He said there's a notable change in the consumer aesthetic happening right now. "The customers that are coming into the market for the first time with some real money are looking for more sophisticated designs, more interesting designs, and honestly, things they haven't seen before - things they didn't grow up with in their homes."
On the other side of the style coin, Creative Co-Op reports that vintage looks continue to be strong, and Imax's Bulak echoed that sentiment, saying that "Restoration Hardware looks, antique reproductions and retro styles are working well, as well as natural wood looks."
For Howard Elliott, the key is versatility in its designs.
"We have had success with smaller pieces that are more versatile and can be placed in several rooms within the home or property," Berk said.
In terms of the overall health of the industry, Berk said although there's plenty of room for improvement, the signs are optimistic. "It can always be improved," he said. "New materials, designs and finishes, while always remaining focused on a value-added proposition are always well-received." He described his customers' mood as "surprisingly upbeat and demanding product that is immediately available."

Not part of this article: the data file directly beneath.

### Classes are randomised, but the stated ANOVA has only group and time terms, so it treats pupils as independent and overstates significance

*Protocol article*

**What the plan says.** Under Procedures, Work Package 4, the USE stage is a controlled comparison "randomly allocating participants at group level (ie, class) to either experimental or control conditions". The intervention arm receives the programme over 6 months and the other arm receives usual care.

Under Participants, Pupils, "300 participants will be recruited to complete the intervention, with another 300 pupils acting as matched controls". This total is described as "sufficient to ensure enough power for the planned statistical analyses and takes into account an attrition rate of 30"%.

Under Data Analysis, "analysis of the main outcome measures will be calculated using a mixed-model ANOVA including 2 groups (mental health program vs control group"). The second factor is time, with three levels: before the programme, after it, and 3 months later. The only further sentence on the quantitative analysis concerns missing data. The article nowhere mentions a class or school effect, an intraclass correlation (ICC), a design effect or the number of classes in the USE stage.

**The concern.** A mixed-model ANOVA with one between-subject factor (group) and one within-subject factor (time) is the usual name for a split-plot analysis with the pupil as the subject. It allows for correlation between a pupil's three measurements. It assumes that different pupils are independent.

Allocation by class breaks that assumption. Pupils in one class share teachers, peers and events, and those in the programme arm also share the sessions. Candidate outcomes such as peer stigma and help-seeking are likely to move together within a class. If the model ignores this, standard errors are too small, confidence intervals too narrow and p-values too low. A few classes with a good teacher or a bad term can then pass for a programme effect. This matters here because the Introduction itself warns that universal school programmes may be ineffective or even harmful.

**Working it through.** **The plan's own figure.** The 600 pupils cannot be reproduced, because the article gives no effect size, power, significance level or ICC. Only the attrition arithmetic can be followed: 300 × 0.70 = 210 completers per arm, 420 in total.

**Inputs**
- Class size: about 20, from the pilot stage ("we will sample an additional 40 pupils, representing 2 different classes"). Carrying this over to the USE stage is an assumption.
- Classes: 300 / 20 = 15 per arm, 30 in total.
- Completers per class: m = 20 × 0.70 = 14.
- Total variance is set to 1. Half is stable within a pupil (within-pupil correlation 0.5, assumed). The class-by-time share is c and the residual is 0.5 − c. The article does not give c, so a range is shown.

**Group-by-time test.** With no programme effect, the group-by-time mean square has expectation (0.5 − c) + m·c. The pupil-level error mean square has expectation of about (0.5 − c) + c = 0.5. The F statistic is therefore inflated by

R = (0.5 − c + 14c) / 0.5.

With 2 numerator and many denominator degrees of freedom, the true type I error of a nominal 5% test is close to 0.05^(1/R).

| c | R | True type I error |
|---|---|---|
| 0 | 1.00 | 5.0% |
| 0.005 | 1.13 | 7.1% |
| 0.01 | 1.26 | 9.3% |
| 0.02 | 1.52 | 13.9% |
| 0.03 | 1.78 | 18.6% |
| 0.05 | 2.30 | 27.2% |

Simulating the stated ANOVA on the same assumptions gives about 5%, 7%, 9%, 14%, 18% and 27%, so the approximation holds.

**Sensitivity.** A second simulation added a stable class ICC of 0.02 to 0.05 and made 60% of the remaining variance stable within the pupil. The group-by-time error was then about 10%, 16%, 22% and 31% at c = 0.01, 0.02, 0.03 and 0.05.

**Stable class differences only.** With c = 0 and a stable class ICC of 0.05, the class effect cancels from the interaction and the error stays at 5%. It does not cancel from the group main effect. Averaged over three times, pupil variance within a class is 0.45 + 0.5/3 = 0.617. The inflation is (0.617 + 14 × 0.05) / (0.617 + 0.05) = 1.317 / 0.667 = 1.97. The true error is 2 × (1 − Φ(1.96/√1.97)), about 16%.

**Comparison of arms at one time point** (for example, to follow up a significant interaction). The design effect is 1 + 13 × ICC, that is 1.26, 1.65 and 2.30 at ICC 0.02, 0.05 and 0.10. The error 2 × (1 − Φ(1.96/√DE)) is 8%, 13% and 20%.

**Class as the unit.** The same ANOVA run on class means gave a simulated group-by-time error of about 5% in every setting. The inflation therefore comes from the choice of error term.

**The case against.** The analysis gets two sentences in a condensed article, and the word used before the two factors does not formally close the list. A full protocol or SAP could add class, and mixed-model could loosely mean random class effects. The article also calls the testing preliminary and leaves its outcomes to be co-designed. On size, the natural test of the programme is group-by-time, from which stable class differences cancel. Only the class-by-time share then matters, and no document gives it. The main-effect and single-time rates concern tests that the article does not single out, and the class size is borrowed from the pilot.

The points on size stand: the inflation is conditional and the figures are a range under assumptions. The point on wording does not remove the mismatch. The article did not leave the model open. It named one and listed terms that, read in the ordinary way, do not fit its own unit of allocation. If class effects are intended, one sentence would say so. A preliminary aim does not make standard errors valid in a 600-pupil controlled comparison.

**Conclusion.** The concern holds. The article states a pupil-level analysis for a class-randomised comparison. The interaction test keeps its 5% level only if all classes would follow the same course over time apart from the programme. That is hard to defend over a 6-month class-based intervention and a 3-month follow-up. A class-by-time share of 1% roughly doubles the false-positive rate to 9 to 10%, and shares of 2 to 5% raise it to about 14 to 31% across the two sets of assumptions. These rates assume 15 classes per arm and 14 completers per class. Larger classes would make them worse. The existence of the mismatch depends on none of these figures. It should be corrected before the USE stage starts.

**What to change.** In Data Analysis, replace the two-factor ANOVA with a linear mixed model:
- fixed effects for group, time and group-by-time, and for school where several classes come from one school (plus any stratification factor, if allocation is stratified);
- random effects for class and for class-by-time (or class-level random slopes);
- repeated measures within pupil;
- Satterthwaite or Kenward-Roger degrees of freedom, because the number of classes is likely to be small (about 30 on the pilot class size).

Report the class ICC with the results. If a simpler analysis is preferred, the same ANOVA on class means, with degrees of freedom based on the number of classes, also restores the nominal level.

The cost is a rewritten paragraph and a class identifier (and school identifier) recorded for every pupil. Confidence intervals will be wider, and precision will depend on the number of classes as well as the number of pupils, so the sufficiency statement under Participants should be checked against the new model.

Wang agreed, describing his customers as "moderate to upbeat. Very few are as negative as the media portrays."
And they have reason to be encouraged, he continued.
"I believe the business remains quite healthy," he said. "Those retailers that have successfully weathered the storm are in a great position to benefit over the years. Home-related spending is at an all-time low, and the law of averages necessitates that we will see an increase in the coming years. Additionally, commercial rents remain low, a major plus for the independent retailer."
"They are ready to see business come back, but are cautious," Bulak said.
McFadden said retail business remains difficult, but innovators are finding ways to succeed.
"It's very much a mixed bag of nuts. The businesses that are based on customer relationships and going out and finding new business are doing OK," he said. "The businesses that are in the business of kicking the front door open and waiting for people to wander in - that business is extremely tough. The retail side of the business is a challenge, but the design side is really starting to restore."
The overall health of the accessories business is strong, Cooper said, "but buyers are more selective than ever as their customers are much more selective now. Impulse buying is less, so designs must be eye-catching, high design and trend-right. Quality matters as much as ever."
The upbeat High Point has put a cap on a year that has seen growth for all of the vendors interviewed this month. Though the road is not completely clear, the path ahead is more evident.
"I think the way forward is more visible now than it has been over the last three years," McFadden said. "That, more than anything else, makes me think that there's real hope for the future. I don't mind following a set of rules, as long as you can decipher and understand the set of rules, and I think we're getting there. There's some sort of predictability and there are rules that you can build the business on."